by Robert Maynard
Does Vermont’s small size mean that it has no need for transparency in its state politics? That seems to be the argument that Governor Shumlin and other democratic leaders are making in a recent Vermont Digger article entitled “Why mandatory financial disclosures for Vermont politicians won’t be a campaign issue anytime soon.” Shumlin specifically downplayed the significance of Vermont being awarded a D+ for transparency by the Center for Public Integrity. The specific issue in question is whether Vermont should make personal financial disclosures mandatory for politicians running for office. Vermont is one of only three states than have no such requirement.
Shumlin’s reaction to Vermont’s low ranking for transparency was to brush it off and insist that we do things differently here: “I think that’s a beautiful example of when national trends don’t reflect the reality in Vermont.” Apparently he is not alone among Vermont’s political leadership that feels this way:
But don’t expect Vermont to adopt financial disclosure rules any time soon, given the coziness of the go-along, get-along political zeitgeist in Montpelier and the oft-proffered argument from lawmakers and others: “Vermont is a small place … we really know each other.” (That quote is from a statement made by former gubernatorial candidate and Secretary of State Deb Markowitz to the Center for Public Integrity in 2009.)
The question is whether our small size and the fact that “we really know each other” actually means we have no need for more transparency. A good argument could be made that our small size and easy familiarity means we need more transparency, not less. It is far easier to centralize political power and turn the state into the personal fiefdom of a select few in a small state where where everyone knows everyone. In a large state it is much harder to maintain political control over the populace for an extended period of time. Witness the crackup of the former Soviet Union, while the hermit kingdom of North Korea seems to have been barely affected by the centrifugal forces that pulled the Soviet Union apart.
As Lord Acton said “Power corrupts and absolute power corrupts absolutely.” The centralization of political power is particularly corrupting. In fact, there is a pretty strong correlation between the degree of the centralization of political power and the degree of cronyism. In his blog Benjamin Powell, Senior Fellow at the Independent Institute and Associate Professor of Economics at Suffolk University, illustrated this correlation in an article entitled “Occupy Wall Street: A One Year Retrospective“:
The government’s vast economic power is the real source of the problems the occupy movement was upset about. Capitalists don’t make society poorer when they have to win your voluntary purchase of their products. These wealthy people are only a problem when they get government to act on their behalf. If the government didn’t have such vast spending and regulatory powers there would be nothing for crony capitalists to hijack. Unfortunately, the size and scope of the U.S. government has continued to grow at the expense of our economic freedom. Too bad the occupy movement didn’t slow that trend.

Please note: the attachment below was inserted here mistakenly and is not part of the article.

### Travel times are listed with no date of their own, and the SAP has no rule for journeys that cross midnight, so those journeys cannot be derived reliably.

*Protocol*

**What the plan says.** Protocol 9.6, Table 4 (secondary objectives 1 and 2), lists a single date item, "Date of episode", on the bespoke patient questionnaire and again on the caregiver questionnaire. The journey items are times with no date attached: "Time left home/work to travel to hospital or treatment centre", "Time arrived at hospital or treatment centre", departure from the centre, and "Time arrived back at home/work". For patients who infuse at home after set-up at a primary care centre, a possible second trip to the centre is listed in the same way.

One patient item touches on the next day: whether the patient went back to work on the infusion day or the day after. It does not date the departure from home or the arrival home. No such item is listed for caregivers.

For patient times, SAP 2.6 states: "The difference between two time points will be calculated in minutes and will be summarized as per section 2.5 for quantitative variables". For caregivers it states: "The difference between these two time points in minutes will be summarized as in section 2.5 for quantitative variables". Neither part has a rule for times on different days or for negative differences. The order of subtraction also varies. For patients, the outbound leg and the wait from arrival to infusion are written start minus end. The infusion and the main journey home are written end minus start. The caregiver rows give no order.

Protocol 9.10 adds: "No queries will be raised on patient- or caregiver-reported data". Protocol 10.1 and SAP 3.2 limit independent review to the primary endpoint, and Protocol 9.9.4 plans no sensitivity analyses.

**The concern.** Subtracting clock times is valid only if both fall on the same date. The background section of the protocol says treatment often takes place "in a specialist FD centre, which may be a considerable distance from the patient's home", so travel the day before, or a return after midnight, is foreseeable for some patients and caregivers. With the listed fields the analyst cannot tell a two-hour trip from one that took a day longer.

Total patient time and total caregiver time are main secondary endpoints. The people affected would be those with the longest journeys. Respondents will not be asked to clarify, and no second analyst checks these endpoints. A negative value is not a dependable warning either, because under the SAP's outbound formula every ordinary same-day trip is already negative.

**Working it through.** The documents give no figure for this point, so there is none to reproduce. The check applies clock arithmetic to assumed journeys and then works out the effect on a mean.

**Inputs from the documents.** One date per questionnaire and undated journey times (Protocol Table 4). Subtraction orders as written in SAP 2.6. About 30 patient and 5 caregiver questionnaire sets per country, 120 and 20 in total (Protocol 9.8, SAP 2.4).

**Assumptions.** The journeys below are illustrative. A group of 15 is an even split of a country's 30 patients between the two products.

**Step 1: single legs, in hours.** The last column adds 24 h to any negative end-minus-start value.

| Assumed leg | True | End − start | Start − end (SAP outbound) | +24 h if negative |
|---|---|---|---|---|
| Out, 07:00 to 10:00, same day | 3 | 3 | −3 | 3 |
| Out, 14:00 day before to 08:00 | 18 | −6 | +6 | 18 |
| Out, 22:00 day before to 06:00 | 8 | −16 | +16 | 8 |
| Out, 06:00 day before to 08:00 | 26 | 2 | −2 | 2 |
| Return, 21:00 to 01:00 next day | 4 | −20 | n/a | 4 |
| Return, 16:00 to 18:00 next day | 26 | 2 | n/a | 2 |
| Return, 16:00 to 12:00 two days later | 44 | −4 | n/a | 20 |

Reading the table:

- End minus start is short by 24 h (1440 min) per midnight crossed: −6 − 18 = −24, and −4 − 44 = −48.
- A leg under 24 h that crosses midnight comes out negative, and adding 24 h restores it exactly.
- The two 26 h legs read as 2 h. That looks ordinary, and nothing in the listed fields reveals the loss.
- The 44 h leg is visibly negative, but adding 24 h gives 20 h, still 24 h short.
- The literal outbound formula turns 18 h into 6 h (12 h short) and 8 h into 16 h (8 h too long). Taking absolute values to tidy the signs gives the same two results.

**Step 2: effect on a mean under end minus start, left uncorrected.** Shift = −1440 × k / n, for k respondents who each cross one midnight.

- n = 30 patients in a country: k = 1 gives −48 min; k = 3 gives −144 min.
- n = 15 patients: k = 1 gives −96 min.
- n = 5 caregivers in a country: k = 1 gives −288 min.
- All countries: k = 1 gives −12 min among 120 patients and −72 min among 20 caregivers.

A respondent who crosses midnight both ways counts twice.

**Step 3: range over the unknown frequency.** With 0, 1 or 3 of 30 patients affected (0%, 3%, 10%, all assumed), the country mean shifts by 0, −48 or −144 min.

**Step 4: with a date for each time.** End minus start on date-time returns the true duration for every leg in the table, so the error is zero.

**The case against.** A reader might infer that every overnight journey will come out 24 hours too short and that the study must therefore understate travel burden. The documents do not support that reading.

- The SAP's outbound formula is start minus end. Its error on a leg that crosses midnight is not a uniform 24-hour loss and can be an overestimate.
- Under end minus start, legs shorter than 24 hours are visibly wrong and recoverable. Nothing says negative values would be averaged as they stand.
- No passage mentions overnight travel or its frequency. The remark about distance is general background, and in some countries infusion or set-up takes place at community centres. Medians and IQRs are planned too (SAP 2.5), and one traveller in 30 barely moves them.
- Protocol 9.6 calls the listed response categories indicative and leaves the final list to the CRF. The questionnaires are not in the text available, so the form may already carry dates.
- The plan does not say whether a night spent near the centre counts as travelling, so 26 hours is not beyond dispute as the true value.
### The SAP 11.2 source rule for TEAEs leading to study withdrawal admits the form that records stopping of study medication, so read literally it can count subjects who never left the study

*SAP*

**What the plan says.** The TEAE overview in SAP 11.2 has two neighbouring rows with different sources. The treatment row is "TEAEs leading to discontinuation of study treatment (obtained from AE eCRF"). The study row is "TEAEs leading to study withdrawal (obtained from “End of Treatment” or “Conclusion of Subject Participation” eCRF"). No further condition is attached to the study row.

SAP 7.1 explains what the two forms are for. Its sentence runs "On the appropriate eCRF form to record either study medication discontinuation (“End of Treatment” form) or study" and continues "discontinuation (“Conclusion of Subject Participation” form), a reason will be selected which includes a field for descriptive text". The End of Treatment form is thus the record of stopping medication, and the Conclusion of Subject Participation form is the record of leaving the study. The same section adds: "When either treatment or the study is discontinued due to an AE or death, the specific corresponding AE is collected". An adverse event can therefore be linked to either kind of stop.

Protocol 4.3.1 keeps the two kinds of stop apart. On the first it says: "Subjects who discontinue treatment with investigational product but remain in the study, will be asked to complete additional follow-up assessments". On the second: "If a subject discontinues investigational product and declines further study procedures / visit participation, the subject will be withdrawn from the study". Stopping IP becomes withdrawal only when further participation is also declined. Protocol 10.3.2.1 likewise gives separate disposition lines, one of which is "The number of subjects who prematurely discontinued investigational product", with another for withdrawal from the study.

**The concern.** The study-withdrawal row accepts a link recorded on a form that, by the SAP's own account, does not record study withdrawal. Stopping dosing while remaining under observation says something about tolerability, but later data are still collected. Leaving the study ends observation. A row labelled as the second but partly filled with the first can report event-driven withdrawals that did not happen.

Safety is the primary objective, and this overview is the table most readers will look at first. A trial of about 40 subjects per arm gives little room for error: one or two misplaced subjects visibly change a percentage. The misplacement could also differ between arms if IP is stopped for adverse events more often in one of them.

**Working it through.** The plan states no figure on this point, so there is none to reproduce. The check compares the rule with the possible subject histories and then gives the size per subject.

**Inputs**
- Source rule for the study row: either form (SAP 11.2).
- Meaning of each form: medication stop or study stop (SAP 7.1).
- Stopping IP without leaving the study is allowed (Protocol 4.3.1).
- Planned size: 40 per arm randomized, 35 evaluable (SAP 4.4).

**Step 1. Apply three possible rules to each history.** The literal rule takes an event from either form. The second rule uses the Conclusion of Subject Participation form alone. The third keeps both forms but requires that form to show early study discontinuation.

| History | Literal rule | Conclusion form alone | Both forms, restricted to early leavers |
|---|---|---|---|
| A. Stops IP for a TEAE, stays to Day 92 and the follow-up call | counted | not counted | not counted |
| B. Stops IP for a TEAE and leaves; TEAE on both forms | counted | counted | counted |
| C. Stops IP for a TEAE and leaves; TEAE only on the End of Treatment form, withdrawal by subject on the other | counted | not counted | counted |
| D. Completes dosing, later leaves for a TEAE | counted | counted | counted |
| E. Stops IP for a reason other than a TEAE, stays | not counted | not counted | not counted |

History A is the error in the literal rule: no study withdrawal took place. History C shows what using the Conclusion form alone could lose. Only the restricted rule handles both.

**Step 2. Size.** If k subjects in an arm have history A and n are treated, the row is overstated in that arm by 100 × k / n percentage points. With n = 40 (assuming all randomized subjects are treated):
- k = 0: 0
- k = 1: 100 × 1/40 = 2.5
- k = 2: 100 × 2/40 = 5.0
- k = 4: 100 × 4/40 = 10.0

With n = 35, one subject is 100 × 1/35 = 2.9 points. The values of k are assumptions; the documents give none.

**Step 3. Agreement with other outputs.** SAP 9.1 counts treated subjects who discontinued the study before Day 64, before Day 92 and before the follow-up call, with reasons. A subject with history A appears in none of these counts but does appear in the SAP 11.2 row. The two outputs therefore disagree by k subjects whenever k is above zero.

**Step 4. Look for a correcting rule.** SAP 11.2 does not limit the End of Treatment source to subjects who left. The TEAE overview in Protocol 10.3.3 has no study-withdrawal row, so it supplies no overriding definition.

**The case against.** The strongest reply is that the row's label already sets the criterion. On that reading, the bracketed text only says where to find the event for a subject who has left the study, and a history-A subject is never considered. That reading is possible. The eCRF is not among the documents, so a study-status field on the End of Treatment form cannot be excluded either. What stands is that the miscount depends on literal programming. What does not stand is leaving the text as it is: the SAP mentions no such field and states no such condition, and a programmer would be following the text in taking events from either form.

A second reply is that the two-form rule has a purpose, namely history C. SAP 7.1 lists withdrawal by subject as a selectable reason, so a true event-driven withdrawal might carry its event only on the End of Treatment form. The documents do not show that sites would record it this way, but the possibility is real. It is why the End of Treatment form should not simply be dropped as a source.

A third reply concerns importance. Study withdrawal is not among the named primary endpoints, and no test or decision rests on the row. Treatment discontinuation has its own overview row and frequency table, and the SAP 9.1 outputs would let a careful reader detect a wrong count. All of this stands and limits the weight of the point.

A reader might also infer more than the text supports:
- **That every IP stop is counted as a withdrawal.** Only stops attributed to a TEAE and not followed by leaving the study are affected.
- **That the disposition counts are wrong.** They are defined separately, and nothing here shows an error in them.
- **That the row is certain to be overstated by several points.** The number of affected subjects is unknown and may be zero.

Of course the cozy relationship between favored businesses and government, that occurs as a result of political centralization, does not only create perks for those favored businesses. The same insesteous relationship between government and business creates a situation in which a few political figures are able to greatly enrich themselves personally because of their ability to hand out rewards and punishments to political friends and enemies. Again, this is much easier in a small polity where everyone knows everyone. Consider this quote from Lord Acton’s lecture entitled “The History of Freedom in Christianity” regarding the feudal traditions of the pre-Christian tribes that sacked the Roman Empire:
The action of the state was confined to narrow limits; but, besides his position as head of the state, the king was surrounded by a body of followers attached to him by personal or political ties. In these his immediate dependants, disobedience or resistance to orders was no more tolerated than in a wife, a child, or a soldier; and a man was expected to murder his own father, if his chieftain required it. Thus these Teutonic communities admitted an independence of government that threatened to dissolve society; and a dependence on persons that was dangerous to freedom.
We really do not need a situation where the dependence on persons is so great. Vermont is already one of the most highly centralized states in the nation politically. That means those who control the apparatus of government have at their disposal a great many rewards and punishments to hand out to political friends and enemies. With this centralization of political power, and lack of transparency, has come a great deal of cronyism and arrogance. We at TNR have written often about the cronyism associated with Vermont’s energy policies. As for the arrogance, witness the dismissive contempt that Peter Shumlin showed for the Vermont Press Bureau’s Peter Hirschfeld when Hirschfield had the audacity to question Shumlin on his sweetheart land deal with long time political supporters. Is it any wonder that Shumlin opposes moves toward greater transparency like mandates that politicians disclose personal finances? He has a good thing going as he increases his personal control over the the apparatus to the Vermont state government.